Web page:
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The 20 Things You Need to Know For 2011

We figured out the people, places, and ideas that matter this year in Dallas. You're welcome.
photography by Elizabeth Lavin

photography by Elizabeth Lavin

Our economic growth won’t stop.

Comerica Bank’s chief economist, Dana Johnson, just moved to chicago. everyone else? They’re moving here.

Q: You moved from Dallas to Chicago this summer, you turncoat. Dallas gets compared a lot to that city in terms of whether it’s “world class.” Will Dallas become a world-class city in 2011?

A: I think it’s already a preferred destination for a lot of people. It has such a vibrant business climate. I was part of a group at the Greater Dallas Chamber of Commerce that tried to document how the Dallas-Fort Worth metro area performed compared to other metro areas. It really is quite impressive. Dallas certainly has one of the better business-welcoming climates of any city in the country. The other aspects of it, the downtown and stuff like that, don’t measure up to places like Chicago, for example, which has a much more vibrant downtown. Dallas is never going to be the walkable city that some cities are. If you have preferences like that, you’re probably not going to put Dallas on equal footing. But, my goodness, Dallas is spending so much money on cultural attractions. I think it is a world-class city. It’s clearly growing faster than Chicago. It’s growing faster than California cities. It’s growing faster than New York. I think it has a very bright future.

Q: What’s the growth attributable to? Is it just no income tax?

A: It’s more than taxes. It is partly that it’s an affordable place to live in terms of housing. The booms and busts in Texas housing are milder. But in terms of business leaders pulling the triggers on decisions to move there, I’m sure a large part of it is the general view that the governmental situation in Dallas, and Texas more broadly, is more welcoming. There’s a bare minimum of regulation and taxes. The governmental structures are working to promote business, not make it harder for them to develop. But there’s another element: once you get success, once you start growing faster than other places, that momentum feeds on itself.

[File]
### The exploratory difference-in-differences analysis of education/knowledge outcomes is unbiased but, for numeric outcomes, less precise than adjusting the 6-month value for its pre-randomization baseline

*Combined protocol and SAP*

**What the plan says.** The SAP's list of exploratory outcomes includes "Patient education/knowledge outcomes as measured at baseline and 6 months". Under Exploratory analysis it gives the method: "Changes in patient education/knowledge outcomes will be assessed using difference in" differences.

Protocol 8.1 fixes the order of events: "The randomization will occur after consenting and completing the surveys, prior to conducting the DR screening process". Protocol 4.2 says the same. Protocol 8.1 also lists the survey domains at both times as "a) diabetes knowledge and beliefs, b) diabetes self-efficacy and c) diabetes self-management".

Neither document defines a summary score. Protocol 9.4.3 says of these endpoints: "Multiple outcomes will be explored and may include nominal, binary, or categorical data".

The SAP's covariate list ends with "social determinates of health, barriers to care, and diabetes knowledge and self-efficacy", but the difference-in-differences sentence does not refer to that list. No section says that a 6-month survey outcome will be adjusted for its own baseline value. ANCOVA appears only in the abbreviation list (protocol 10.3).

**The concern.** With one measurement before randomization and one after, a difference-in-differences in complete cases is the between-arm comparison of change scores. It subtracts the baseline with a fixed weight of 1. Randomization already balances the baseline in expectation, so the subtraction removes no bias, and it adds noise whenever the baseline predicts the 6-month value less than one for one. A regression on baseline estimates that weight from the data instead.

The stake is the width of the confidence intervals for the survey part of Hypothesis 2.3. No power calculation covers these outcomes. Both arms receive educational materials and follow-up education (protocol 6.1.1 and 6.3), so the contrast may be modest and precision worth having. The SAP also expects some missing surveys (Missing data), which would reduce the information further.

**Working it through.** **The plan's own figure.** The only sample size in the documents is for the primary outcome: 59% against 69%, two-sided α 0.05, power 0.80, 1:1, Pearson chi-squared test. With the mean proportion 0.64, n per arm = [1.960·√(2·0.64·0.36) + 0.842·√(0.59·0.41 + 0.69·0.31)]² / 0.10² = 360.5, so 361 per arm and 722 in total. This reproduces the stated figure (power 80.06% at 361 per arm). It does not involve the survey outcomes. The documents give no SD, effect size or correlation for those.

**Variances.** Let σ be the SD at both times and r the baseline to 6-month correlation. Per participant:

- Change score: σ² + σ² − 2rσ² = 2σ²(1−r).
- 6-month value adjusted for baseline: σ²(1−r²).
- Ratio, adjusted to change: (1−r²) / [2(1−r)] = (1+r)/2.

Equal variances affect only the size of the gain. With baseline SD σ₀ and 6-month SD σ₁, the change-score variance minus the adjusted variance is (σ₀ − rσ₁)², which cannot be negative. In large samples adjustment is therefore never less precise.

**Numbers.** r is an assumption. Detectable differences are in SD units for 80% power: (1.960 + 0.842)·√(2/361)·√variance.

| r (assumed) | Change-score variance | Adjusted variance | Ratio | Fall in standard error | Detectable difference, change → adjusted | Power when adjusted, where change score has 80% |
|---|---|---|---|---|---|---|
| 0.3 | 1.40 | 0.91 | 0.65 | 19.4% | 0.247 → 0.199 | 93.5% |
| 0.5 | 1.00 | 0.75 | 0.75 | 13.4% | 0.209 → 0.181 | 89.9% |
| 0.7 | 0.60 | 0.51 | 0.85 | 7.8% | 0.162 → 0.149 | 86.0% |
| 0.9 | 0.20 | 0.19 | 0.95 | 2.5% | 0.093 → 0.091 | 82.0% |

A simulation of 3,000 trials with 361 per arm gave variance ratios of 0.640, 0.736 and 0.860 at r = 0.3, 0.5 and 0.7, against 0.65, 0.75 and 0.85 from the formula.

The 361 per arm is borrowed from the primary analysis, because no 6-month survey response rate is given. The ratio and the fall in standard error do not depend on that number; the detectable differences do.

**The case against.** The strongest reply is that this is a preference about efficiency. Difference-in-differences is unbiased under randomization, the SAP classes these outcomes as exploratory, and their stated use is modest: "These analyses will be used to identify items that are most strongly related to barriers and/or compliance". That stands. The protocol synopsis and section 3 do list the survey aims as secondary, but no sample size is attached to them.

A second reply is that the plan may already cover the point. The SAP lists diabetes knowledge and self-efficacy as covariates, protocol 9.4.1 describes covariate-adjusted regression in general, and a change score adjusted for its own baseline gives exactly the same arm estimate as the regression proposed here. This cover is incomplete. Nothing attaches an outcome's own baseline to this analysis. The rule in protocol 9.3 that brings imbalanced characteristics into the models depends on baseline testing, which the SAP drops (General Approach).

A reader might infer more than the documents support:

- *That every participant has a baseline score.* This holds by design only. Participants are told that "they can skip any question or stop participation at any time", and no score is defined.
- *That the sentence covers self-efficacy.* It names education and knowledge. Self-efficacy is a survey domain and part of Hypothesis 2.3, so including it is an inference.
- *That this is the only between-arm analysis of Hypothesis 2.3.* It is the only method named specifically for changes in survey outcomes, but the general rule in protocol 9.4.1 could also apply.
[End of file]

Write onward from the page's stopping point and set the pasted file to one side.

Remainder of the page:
Q: Have we finished with the foreclosures in this area?

A: The advantage that Texas has on foreclosures is that it’s not dumping people into the unemployed ranks, and therefore it’s not putting pressure on people to walk away. And Dallas didn’t have nearly the run-up and then fall in prices that other parts of the country had, so I think it’s had fewer strategic foreclosures. To me, the run-up in foreclosure in Texas mostly is a reflection of the run-up in the unemployment rate, and it looks like it has stabilized and is likely to trend lower, and, with that, the number of foreclosures will trend lower.

Q: There’s a lot of talk about how a big event like the Super Bowl can have a long-term impact on a region. Do you buy that?

A: No, not at all. Look, a Super Bowl definitely brings in a lot of people from out of town who spend money entertaining themselves. But it has a very small positive impact. If you look at the money involved with the Super Bowl and compare it to the vast size of the Dallas-Fort Worth economy, it’s just not something that’s going to move the needle. I got that question all the time when I was in Michigan, when Detroit was desperately trying to stabilize itself, and they had a Super Bowl there. And I would do the arithmetic, and the numbers were tiny compared to even the size of the Detroit economy, much less compared to the size of the Dallas-Fort Worth economy.

Q: What about some of the other developments that have recently been completed or soon will be? The Arts District,  Woodall Park, the Margaret Hunt Hill Bridge? How will all that gussying up affect the local economy?

A: I lived in the Uptown area, and I was on the board of the Dallas Symphony. So I experienced firsthand how wonderful it was to have the Arts District emerge before I left. I think it speaks to the vibrancy of the city. To have world-class venues for cultural things is a tremendous asset over time for the city. I think that park over Woodall Rodgers is going to tie downtown together and make that an incredibly vibrant part of the city. I think that along with DART, particularly when it opens up to the airport, you’re going to have a different kind of feel about being in downtown. I think it has tremendous potential to dramatically change what it feels like in the middle of Dallas and provide a cultural cityscape that many people will find appealing.

Q: Okay, what’s one thing you can tell me beyond a shadow of a doubt, a triple-lock solid, bet-the-mortgage thing that’s going to happen in Dallas in 2011?

A: The thing I feel the most confident about is that Dallas will continue to grow faster than other parts of the country, and its economy is going to continue to outgrow economies elsewhere. Texas has been outperforming for five years. It’s going to continue to outperform. And Dallas-Fort Worth is going to be a big part of that. —T.R.